We may here go on to quote more fully Justin's allusions to the parting of the garments, which are also in close agreement with the fragment of the Gospel of Peter. Justin says: "And those who were crucifying him parted his garments (emerisan ta imatia autou) amongst themselves, casting lots (lachmon ballontes), each taking what pleased him, according to the cast of the lot" (tou klêrou). [207:3] This account, which differs materially from that of our Gospels, may be compared with the words in the fragment. "And they laid the clothes (ta endymata) before him, and distributed them (diemerisanto), and cast lots (lachmon ebalon) The use of the peculiar expression, "lachmon ballein," both in the fragment and by Justin, is most striking, for its employment in this connection is limited, so far as we know, to the Gospel of Peter, Justin, and Cyril. [208:1] Justin, here, is not making an exact quotation, but merely giving an account of what he believes to have occurred, yet the peculiar words of his text remained in his mind and confirm the idea that it was the Gospel of Peter.
In narrating the
agony in the Garden, there are further variations. Justin says:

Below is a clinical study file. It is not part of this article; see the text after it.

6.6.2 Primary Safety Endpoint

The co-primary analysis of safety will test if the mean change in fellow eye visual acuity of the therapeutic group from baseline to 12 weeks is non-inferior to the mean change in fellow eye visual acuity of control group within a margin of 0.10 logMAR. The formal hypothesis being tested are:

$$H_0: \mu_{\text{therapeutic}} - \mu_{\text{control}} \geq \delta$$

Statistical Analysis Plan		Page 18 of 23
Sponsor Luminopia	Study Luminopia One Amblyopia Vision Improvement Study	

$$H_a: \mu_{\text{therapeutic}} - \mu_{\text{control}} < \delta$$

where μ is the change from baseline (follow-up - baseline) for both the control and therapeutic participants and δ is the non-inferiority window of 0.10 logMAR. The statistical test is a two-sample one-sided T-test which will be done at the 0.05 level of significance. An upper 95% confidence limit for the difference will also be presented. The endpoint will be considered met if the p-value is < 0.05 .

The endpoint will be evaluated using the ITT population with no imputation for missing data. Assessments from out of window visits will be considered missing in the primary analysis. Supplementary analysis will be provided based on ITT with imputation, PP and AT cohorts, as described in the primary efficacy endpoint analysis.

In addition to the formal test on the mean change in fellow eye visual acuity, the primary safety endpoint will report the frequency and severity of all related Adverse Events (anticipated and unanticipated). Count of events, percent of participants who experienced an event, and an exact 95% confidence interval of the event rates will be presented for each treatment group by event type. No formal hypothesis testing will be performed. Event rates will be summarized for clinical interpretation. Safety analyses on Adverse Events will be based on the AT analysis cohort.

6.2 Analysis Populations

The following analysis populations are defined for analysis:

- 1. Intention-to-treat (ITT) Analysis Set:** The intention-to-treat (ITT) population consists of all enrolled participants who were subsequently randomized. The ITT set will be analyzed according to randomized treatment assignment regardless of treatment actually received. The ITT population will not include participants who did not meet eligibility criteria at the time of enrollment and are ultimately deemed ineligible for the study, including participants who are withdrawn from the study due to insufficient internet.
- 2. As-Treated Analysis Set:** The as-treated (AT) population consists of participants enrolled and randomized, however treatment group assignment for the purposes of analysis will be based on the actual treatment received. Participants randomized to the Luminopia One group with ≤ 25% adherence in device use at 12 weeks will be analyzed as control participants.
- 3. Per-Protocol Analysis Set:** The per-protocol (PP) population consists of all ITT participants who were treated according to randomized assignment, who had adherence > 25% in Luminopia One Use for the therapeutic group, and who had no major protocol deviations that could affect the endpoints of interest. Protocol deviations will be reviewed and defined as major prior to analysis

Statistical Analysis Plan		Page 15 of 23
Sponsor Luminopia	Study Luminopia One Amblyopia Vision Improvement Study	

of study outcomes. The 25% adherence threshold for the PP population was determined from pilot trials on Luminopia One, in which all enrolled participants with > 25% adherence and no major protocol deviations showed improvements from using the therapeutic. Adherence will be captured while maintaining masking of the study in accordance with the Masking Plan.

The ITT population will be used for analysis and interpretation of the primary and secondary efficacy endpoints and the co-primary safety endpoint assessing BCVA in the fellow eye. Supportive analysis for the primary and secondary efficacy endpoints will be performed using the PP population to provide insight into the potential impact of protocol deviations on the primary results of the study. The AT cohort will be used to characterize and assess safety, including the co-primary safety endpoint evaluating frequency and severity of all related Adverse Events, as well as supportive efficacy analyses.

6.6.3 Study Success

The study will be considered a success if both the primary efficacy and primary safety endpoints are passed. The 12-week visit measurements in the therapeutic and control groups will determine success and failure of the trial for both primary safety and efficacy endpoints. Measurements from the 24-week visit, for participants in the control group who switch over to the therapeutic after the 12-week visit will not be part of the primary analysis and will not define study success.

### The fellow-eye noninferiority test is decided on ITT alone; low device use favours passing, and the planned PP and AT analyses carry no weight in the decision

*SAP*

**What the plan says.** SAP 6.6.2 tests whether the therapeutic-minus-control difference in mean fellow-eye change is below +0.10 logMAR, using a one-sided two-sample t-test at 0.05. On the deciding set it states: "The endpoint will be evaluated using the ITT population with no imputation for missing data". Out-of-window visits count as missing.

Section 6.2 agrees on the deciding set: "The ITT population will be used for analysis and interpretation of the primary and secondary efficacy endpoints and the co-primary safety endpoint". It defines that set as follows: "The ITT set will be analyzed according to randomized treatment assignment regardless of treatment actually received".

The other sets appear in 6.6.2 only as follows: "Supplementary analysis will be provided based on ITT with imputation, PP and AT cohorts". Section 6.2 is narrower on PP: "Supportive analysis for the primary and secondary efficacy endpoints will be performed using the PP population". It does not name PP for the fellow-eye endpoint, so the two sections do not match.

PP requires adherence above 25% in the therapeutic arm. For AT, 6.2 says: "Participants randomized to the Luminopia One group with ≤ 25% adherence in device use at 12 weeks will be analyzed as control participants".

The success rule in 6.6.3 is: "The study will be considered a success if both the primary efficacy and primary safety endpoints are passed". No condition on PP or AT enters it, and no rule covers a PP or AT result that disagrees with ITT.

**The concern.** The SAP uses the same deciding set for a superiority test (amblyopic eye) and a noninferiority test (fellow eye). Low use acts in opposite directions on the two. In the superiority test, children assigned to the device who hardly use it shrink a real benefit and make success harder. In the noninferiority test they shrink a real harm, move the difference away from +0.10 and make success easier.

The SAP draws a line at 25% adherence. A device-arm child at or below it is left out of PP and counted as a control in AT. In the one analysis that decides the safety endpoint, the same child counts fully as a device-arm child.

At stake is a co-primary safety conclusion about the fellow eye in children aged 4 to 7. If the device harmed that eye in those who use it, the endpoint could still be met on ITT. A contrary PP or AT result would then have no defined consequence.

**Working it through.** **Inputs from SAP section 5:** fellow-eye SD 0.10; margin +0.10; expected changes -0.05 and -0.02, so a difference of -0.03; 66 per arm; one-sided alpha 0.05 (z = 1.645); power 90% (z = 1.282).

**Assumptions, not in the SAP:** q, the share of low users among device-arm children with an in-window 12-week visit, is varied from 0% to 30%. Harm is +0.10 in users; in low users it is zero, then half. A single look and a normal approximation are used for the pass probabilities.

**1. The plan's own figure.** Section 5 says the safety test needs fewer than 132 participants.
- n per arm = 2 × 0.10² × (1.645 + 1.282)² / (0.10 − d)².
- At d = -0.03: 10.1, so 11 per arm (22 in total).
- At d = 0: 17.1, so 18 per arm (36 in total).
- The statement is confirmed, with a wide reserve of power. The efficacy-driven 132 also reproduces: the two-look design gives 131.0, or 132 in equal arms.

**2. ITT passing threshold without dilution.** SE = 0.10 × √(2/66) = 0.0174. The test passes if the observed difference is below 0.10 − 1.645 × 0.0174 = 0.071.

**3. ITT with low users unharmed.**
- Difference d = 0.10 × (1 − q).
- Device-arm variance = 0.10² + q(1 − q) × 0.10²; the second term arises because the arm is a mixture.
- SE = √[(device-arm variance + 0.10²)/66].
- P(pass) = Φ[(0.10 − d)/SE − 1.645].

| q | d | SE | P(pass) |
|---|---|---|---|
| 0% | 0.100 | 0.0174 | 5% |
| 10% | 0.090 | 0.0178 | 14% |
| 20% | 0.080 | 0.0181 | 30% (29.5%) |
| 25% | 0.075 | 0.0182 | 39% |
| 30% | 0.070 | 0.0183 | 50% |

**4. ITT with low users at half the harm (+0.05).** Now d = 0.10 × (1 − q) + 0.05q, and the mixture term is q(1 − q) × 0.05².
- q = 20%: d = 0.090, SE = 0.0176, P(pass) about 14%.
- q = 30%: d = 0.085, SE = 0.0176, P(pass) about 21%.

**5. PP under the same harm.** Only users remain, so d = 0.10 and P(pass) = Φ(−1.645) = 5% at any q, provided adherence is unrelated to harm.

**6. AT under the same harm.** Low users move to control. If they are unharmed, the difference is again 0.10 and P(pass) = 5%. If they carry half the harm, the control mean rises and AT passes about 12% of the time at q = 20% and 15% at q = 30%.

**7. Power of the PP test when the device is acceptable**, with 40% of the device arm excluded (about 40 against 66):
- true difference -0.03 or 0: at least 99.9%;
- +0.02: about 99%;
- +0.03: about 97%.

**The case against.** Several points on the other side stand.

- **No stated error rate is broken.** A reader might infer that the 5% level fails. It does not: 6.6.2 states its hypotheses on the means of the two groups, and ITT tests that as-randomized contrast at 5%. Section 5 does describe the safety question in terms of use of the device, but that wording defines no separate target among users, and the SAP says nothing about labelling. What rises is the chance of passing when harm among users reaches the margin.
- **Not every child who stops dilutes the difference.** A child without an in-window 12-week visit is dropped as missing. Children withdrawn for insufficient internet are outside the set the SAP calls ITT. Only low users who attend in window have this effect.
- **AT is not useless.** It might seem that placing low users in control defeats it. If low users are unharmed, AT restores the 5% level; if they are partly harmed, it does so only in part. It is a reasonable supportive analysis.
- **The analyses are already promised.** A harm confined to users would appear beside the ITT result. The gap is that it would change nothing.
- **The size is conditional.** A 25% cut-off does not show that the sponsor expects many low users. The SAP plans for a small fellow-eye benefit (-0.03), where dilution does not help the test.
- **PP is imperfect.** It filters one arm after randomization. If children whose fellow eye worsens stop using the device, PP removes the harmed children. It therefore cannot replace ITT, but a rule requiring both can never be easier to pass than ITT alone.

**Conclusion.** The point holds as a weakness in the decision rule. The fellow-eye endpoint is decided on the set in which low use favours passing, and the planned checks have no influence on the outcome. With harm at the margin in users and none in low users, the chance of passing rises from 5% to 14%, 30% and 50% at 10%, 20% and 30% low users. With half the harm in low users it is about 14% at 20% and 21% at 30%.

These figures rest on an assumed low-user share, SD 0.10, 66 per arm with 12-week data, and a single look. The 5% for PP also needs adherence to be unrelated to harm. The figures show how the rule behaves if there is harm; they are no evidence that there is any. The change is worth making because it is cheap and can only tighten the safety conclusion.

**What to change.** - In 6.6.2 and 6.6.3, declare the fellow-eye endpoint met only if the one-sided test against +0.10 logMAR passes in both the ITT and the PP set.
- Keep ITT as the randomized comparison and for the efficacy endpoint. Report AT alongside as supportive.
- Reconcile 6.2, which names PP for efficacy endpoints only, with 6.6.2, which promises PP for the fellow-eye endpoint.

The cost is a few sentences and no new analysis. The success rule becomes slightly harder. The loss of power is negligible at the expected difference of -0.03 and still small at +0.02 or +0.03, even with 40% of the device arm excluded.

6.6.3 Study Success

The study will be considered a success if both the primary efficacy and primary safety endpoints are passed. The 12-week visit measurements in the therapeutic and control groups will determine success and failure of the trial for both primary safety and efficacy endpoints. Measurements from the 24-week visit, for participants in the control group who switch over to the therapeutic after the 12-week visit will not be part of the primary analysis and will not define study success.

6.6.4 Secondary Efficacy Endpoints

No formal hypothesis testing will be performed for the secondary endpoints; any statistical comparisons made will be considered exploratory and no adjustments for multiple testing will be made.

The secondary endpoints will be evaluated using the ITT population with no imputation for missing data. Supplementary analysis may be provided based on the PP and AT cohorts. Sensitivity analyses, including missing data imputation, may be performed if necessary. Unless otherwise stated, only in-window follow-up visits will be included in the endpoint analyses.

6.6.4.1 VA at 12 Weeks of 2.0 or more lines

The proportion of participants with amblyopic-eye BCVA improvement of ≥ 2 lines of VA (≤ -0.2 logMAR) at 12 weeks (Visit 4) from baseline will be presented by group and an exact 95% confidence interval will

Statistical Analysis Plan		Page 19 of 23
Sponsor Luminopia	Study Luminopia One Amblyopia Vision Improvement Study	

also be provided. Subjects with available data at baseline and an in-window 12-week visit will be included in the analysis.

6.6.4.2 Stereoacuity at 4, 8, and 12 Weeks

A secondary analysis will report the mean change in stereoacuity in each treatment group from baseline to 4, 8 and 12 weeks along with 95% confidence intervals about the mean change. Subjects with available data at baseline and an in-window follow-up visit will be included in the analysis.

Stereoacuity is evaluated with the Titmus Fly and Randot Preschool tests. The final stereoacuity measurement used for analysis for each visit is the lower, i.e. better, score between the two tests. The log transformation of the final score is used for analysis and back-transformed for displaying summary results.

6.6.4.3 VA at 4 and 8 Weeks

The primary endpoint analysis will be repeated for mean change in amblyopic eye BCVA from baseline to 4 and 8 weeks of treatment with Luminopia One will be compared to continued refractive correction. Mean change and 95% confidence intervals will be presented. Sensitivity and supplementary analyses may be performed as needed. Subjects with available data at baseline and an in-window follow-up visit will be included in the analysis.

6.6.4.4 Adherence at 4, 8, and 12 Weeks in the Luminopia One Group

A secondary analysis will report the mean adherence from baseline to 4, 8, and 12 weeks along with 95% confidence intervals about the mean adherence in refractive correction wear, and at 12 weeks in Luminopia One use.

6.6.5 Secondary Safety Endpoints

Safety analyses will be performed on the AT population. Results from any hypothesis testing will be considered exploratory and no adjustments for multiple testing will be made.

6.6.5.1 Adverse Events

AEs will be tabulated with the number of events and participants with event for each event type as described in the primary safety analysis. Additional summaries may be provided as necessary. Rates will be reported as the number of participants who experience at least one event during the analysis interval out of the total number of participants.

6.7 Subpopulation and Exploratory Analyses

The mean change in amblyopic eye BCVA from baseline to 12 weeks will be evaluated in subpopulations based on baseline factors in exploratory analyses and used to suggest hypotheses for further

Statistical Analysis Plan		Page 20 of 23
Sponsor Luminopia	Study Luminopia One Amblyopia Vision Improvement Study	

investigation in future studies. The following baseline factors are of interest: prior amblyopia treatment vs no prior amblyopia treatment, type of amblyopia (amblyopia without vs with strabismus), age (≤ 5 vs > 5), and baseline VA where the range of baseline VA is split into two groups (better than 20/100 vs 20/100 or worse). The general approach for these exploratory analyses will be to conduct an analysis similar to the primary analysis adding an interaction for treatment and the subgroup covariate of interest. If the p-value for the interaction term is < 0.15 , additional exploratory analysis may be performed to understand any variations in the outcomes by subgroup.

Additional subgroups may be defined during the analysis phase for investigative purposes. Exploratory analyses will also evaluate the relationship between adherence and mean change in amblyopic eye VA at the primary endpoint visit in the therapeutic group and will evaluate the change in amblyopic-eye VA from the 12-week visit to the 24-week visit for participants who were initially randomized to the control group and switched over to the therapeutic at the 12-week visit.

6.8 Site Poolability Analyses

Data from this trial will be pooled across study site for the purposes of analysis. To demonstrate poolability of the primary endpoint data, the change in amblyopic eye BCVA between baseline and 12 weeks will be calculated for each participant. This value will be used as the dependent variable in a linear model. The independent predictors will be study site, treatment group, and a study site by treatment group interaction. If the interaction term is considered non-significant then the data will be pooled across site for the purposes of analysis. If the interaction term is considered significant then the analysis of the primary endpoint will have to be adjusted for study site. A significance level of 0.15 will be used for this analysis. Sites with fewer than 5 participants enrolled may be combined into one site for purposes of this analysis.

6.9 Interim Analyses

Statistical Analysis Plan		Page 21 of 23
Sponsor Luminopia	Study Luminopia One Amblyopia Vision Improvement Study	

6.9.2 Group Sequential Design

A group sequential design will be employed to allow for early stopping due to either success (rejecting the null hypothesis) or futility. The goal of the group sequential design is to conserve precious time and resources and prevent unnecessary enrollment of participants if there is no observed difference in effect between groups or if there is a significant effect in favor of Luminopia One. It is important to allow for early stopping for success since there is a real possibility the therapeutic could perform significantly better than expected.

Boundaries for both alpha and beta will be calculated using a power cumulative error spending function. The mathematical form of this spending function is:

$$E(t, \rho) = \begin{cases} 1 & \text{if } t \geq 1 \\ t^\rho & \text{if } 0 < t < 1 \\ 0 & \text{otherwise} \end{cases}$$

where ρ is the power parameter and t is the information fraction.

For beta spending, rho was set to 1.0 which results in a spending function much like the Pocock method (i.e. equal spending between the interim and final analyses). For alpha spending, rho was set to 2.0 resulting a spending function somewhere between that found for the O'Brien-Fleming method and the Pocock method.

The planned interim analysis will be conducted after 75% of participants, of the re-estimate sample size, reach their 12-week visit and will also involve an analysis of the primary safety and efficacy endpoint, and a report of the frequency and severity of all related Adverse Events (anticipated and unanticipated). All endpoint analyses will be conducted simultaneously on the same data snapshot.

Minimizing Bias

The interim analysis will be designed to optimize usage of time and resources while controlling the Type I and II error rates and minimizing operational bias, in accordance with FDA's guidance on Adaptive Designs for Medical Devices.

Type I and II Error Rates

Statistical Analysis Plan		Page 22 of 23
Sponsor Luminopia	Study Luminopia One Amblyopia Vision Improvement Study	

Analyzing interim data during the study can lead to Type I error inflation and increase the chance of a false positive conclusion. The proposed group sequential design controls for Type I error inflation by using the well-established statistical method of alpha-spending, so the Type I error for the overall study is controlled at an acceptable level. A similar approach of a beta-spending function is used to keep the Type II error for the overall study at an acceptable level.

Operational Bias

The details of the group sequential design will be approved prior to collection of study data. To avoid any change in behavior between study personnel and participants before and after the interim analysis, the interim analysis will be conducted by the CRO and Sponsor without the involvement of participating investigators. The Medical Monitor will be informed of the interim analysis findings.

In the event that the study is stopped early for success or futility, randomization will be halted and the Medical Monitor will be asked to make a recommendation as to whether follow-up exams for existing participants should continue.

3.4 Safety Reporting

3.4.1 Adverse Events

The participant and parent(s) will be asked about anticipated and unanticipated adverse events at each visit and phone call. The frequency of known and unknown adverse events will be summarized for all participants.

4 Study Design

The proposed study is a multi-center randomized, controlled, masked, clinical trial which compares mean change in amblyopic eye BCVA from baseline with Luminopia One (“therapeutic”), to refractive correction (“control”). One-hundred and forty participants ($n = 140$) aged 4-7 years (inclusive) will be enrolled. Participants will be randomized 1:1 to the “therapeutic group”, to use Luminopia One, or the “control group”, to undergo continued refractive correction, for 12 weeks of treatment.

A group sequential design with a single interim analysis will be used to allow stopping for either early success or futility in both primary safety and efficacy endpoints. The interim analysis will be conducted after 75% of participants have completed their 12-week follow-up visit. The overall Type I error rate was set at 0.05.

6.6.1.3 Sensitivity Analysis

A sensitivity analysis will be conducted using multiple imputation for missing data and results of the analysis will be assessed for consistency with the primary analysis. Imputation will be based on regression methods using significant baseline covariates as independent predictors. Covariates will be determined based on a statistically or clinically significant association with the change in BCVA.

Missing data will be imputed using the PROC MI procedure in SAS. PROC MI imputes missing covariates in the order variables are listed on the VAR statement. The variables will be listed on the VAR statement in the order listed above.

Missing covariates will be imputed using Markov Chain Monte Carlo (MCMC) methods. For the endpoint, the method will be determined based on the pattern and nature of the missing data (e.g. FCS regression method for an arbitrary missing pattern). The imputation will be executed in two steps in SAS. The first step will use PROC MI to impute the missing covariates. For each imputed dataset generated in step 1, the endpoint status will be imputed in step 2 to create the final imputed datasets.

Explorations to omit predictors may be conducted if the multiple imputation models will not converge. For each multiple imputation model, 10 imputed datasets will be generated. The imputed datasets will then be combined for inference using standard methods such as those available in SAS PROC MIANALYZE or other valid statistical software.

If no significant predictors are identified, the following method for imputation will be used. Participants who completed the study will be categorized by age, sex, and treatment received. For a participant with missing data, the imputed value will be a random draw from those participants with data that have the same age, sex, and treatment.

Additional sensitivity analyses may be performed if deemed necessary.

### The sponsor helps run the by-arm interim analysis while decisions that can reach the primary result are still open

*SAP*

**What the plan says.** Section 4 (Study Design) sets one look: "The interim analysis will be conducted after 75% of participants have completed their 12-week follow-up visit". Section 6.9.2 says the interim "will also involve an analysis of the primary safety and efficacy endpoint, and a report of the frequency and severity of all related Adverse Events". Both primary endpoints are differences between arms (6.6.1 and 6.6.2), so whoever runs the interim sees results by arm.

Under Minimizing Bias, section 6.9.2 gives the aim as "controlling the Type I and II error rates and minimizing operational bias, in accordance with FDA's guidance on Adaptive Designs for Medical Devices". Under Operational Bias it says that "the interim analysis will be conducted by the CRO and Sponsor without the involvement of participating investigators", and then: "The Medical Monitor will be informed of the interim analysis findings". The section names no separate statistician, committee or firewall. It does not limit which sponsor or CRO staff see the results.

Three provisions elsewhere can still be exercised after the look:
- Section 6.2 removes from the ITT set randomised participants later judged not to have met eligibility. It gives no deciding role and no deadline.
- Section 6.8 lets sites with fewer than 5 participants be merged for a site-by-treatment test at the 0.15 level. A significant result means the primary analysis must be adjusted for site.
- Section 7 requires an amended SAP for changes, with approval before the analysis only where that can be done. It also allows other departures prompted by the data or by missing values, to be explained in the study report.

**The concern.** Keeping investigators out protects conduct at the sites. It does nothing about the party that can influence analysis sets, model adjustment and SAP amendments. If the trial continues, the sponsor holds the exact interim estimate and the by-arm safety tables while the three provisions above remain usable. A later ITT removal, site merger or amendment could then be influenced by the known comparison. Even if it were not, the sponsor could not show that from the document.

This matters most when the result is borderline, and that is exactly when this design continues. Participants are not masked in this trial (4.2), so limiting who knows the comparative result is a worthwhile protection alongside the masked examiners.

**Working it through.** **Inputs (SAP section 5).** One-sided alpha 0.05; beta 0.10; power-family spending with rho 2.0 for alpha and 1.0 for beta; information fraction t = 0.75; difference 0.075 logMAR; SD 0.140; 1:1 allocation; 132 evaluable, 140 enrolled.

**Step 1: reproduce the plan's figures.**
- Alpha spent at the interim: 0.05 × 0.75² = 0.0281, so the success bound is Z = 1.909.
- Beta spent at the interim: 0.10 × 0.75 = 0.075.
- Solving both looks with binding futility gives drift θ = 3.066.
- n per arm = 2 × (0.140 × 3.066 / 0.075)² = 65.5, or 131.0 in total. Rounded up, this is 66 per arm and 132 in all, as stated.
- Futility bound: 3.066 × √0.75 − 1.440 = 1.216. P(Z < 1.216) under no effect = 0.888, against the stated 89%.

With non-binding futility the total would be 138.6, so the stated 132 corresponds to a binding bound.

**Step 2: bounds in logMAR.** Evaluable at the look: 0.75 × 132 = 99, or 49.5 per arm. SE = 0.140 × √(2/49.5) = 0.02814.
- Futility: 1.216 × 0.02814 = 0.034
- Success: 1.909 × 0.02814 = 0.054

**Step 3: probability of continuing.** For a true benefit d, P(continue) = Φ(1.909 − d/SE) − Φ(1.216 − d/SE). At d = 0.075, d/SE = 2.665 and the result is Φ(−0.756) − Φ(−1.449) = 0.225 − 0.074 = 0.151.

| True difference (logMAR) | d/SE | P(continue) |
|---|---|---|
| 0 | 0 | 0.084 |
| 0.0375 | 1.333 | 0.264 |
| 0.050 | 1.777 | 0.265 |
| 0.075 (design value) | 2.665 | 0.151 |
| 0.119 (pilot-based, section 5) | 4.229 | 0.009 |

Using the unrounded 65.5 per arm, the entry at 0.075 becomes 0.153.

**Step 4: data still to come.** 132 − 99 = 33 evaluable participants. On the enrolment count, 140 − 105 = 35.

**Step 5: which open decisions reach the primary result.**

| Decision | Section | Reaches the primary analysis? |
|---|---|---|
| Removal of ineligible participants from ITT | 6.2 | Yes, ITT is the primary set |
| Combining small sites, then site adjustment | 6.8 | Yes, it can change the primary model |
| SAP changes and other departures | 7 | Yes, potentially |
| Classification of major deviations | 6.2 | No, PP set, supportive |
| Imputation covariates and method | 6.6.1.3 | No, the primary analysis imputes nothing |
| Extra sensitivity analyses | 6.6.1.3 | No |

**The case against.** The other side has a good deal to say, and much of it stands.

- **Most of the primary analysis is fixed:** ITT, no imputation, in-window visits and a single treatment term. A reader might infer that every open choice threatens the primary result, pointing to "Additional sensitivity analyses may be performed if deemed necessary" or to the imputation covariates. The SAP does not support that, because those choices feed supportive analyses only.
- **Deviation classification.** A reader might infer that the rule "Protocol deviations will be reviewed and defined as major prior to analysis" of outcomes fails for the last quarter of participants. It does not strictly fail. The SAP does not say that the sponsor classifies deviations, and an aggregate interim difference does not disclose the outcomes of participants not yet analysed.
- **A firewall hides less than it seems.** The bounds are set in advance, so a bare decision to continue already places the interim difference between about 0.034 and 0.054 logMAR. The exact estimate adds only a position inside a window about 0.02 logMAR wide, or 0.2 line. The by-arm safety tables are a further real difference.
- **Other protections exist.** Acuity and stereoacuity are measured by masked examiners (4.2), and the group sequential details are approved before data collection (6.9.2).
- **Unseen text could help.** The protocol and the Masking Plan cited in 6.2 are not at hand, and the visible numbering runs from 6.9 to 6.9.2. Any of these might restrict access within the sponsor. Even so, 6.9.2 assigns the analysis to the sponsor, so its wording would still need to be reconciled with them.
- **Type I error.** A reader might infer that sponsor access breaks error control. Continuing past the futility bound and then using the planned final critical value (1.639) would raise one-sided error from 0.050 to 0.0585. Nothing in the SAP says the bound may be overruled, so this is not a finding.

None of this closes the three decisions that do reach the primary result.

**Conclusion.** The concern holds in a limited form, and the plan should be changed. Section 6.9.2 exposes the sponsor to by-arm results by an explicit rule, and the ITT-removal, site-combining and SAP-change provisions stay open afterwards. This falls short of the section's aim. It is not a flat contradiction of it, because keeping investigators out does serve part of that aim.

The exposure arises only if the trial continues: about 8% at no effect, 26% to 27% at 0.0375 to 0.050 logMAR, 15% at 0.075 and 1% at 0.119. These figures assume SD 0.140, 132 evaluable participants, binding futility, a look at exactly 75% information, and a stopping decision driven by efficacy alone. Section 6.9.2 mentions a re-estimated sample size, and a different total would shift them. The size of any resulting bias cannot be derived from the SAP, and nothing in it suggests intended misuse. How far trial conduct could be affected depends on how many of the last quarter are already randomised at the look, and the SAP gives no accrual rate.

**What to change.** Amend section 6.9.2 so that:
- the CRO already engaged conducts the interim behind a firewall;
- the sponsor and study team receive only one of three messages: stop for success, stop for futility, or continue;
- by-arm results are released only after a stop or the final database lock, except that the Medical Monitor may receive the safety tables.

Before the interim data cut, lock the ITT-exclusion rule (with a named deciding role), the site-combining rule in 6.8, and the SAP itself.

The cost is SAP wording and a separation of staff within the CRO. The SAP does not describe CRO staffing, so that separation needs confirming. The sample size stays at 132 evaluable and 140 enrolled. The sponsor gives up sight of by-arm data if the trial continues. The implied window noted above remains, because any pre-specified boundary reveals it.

"And the passage, 'All my bones are poured out and dispersed like
water, my heart has become like wax melting in the midst of my
belly,' was a prediction of that which occurred to him that night
when they came out against him to the Mount of Olives to seize him.
For in the Memoirs, composed, I say, by his Apostles and their
followers, it is recorded that his sweat fell down like drops while
he prayed, saying: ' If possible, let this cup
pass.'" [208:2] It will
be observed that this is a direct quotation from the Memoirs, but
there is a material difference from our Gospels. Luke is the only
Gospel which mentions the bloody sweat, and there the account reads
(22:44), "as it were drops of blood falling down to the
|LUKE.||hôsei thromboi aimatos||katabainontes epi tên gên.|